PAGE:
We’ve all seen it – the elegant couple gliding across the floor, flowing up and down without a bump. It’s just one of those little details that separate the good dancers from the great ones. But here’s the thing: It’s not that difficult to start using it.

What is Rise and Fall?

As the name implies, rise and fall is the lifting and lowering of the body, giving the dance more grace and flow, both in look and feel. There are two kinds of rise, ankle or foot rise and body rise.

All smooth and standard dances (i.e. Foxtrot, Waltz, Viennese Waltz, Quickstep and Tango) use rise and fall, with the exception of Tango.

1. Keep Some Reserve

If you’re not doing it already, start dancing your smooth and standard with soft or gently flexed knees (yes, Tango too). Soft knees act as shock absorbers to smooth out your movement and protect your joints in the long run.

Warning! Careful not to straighten the knees at the peak of the rise, which can cause the dancer to overbalance and ‘tip over’. Keep the knees soft at ALL times.

2. Heels, Balls, and Toes

Rising starts from the feet, so it’s important to know what yours are doing.

When walking forward normally, our weight rolls from our heels to the balls and toes of our feet as we push off. When we rise, the heel lifts off the floor and we step forward on our tip toes. When we fall, our heels lower down and we walk normally again. An exception is when we take a step directly backwards (followers, listen up); the only rise in this case is through the knees and body.

The slower the dance, the greater the rise. Therefore a slow waltz has more lift in it then a quickstep.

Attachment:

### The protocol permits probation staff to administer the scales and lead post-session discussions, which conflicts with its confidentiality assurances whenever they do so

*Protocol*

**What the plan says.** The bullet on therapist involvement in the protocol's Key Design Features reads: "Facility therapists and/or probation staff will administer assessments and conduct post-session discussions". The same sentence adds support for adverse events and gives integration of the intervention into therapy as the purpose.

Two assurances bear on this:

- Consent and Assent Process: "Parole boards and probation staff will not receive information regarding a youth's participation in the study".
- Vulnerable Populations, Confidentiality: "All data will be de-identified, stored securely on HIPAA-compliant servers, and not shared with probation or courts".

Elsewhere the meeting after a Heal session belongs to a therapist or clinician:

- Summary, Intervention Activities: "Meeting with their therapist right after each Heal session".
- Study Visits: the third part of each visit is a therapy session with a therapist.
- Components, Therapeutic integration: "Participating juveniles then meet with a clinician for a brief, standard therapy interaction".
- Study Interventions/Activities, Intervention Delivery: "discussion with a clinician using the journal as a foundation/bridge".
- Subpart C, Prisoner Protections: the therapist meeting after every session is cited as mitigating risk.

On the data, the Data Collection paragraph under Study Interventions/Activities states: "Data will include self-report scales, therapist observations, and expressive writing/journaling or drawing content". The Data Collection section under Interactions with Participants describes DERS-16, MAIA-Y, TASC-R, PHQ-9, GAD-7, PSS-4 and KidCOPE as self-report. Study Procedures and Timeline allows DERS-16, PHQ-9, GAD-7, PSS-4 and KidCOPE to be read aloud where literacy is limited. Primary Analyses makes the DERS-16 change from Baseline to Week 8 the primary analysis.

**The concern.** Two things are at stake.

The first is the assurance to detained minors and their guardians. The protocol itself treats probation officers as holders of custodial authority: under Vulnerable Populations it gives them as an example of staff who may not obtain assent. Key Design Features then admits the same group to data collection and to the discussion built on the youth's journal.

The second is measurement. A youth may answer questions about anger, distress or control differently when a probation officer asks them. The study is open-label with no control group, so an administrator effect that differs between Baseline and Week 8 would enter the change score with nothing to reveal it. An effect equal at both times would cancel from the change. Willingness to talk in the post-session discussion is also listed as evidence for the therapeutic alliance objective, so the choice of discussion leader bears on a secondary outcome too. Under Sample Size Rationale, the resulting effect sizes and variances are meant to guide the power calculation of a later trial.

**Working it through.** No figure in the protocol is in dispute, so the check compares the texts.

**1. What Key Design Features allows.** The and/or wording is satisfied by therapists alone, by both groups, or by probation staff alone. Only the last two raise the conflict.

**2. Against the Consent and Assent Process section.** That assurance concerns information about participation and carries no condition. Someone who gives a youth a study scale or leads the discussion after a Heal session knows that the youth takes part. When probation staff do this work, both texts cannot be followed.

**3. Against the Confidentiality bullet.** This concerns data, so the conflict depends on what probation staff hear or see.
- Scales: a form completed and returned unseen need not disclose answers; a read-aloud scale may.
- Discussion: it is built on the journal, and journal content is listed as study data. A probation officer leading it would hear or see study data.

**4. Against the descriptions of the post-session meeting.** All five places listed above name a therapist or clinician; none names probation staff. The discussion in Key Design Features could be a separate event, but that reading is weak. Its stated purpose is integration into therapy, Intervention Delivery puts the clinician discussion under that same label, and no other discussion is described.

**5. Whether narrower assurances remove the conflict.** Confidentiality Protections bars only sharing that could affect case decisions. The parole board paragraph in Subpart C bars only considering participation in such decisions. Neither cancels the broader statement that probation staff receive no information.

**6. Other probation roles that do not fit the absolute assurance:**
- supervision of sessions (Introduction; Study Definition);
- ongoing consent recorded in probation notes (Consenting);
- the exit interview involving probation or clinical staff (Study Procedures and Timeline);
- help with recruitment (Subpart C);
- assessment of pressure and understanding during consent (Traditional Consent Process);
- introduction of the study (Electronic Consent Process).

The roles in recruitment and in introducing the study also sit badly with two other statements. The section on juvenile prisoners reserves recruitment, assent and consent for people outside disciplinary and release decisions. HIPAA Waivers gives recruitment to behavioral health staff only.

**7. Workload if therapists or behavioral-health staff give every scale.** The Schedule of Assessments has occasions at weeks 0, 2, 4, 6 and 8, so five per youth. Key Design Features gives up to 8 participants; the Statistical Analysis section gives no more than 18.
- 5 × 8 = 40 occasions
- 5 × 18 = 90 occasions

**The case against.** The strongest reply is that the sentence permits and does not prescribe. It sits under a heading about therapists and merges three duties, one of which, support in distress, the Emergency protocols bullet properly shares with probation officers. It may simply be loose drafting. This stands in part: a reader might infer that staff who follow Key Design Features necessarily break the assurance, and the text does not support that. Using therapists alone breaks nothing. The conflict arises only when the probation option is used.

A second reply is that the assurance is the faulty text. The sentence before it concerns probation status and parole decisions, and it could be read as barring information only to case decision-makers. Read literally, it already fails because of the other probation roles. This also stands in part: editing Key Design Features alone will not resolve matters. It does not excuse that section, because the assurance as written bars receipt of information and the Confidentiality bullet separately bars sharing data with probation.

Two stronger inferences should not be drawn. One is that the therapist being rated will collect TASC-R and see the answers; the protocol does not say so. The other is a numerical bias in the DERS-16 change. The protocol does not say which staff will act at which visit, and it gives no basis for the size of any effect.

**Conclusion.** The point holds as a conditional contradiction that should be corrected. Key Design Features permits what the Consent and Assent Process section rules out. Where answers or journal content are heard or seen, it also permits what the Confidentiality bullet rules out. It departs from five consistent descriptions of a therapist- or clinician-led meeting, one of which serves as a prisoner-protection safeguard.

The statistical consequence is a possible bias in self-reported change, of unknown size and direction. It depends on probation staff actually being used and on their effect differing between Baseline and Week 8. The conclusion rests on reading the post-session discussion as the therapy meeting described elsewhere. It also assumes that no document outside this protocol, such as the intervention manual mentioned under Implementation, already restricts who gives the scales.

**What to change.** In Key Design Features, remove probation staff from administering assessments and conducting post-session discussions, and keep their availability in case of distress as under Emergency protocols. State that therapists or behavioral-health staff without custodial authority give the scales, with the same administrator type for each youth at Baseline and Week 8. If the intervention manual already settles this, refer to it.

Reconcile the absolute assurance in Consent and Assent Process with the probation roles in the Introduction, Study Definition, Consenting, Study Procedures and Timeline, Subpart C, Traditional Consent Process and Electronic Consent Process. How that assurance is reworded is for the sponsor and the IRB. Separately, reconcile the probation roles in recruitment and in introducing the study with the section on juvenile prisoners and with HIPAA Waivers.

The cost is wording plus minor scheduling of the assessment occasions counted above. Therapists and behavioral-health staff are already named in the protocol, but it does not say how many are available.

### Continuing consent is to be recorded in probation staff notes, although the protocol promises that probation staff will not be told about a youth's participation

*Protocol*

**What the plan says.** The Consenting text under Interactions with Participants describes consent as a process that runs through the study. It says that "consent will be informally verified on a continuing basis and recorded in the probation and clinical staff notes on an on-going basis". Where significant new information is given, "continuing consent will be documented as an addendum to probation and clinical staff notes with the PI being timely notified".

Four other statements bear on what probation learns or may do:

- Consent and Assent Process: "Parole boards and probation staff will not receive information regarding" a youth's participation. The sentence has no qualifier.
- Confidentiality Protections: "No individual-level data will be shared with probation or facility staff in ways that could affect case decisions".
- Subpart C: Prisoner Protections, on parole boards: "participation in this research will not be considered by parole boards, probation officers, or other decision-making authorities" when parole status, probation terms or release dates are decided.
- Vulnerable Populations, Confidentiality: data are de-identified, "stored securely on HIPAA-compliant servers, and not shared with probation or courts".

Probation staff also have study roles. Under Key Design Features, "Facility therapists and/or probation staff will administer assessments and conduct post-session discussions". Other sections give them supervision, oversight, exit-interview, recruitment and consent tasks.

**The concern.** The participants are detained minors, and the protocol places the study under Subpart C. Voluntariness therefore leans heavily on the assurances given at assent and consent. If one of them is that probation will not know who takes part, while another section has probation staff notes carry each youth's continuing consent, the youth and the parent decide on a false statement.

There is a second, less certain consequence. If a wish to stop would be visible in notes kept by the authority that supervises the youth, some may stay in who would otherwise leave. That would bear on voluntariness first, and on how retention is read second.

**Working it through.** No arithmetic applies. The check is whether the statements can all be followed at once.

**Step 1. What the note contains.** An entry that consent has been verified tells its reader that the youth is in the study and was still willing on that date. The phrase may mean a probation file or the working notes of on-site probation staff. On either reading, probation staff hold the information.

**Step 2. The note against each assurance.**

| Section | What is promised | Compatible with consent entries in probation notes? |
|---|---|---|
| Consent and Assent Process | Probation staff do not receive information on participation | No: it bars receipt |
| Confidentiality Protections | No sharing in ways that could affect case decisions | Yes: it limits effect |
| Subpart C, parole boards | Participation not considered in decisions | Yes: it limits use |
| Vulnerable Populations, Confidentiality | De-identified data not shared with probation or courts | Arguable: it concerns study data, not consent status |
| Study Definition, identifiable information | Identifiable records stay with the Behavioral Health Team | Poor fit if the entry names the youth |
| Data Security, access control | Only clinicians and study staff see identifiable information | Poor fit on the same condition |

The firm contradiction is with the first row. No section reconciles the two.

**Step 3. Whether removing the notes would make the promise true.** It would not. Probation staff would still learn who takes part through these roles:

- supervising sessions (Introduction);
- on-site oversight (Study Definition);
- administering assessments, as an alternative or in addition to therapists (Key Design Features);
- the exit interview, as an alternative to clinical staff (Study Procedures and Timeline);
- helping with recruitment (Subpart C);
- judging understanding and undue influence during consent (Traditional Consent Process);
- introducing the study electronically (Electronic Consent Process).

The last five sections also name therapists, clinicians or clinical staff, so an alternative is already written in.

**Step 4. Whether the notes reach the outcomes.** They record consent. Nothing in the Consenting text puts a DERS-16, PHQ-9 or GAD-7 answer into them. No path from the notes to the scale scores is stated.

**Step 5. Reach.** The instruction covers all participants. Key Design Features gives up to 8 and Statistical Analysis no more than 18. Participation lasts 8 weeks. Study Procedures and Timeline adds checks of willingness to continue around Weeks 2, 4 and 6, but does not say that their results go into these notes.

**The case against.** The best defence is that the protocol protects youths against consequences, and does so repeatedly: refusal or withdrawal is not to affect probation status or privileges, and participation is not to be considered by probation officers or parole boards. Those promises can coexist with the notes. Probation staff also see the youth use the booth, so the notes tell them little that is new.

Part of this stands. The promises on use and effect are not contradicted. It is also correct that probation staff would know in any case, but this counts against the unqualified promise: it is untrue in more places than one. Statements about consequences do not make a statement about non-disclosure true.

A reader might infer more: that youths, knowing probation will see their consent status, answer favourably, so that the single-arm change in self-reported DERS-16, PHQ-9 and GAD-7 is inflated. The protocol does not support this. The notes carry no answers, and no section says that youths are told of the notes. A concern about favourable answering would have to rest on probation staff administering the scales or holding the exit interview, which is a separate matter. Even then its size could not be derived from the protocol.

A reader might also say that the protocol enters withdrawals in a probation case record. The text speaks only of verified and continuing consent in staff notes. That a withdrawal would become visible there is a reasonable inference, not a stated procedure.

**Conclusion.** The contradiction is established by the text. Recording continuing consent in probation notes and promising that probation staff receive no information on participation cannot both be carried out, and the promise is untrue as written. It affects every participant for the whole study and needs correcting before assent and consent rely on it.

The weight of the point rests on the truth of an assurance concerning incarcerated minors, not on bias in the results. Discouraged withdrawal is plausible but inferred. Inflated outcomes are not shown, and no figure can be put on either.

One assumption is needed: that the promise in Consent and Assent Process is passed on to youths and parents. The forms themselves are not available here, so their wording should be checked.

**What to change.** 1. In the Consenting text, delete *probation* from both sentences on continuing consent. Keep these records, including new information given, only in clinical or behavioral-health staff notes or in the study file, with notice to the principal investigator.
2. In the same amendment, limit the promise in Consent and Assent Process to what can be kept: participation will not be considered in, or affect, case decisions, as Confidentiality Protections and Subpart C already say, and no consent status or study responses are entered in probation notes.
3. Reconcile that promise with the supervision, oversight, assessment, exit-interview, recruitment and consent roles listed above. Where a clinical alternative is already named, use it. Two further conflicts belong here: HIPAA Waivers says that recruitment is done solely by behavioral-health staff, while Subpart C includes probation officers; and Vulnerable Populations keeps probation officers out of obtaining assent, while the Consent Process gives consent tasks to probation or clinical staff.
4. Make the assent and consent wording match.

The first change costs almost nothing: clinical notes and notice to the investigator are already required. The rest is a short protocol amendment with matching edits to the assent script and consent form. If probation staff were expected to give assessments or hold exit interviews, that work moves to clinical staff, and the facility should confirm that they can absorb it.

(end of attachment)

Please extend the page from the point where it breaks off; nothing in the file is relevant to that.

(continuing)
3. Keep Your Timing

Rise and fall occurs at slightly different times from one dance to the next. The following table shows how it is used in different dance styles:

4. Foot Rise, THEN Body Rise

A natural-looking rise starts from the bottom-up. The ankles push down to lift the heels, followed by a straightening of the knees (keep them soft) and stretching of the spine. Imagine helium coming up from the floor and filling you up to the crown of your head. Likewise when you lower, it’s heavy energy filling you up, pulling your heels down to the floor, then bending your knees and compressing your body.

5. Rise as an Escalator, Fall as an Elevator

If you were to hold a paintbrush to the wall beside you as walked forward with rise and fall, the line would look a bit like an ocean wave:

Notice how the rise is much more gradual than the fall. Let the energy move gradually up as you travel through the step – careful not to shoot up all at once. We want this to be comfortable, right?

As the couple lowers, the leader begins to compress or ‘sink forward’ (or whichever direction he wants to go next), and starts to extend his leg in that direction. The follower receives his lead through the compression and extends her leg with him. So by the end of count 3, both couples have both lowered and extended most of the way, making count much easier to push into.

Leaders make sure you begin to lower and compress before you send out your foot, to avoid colliding with your partner.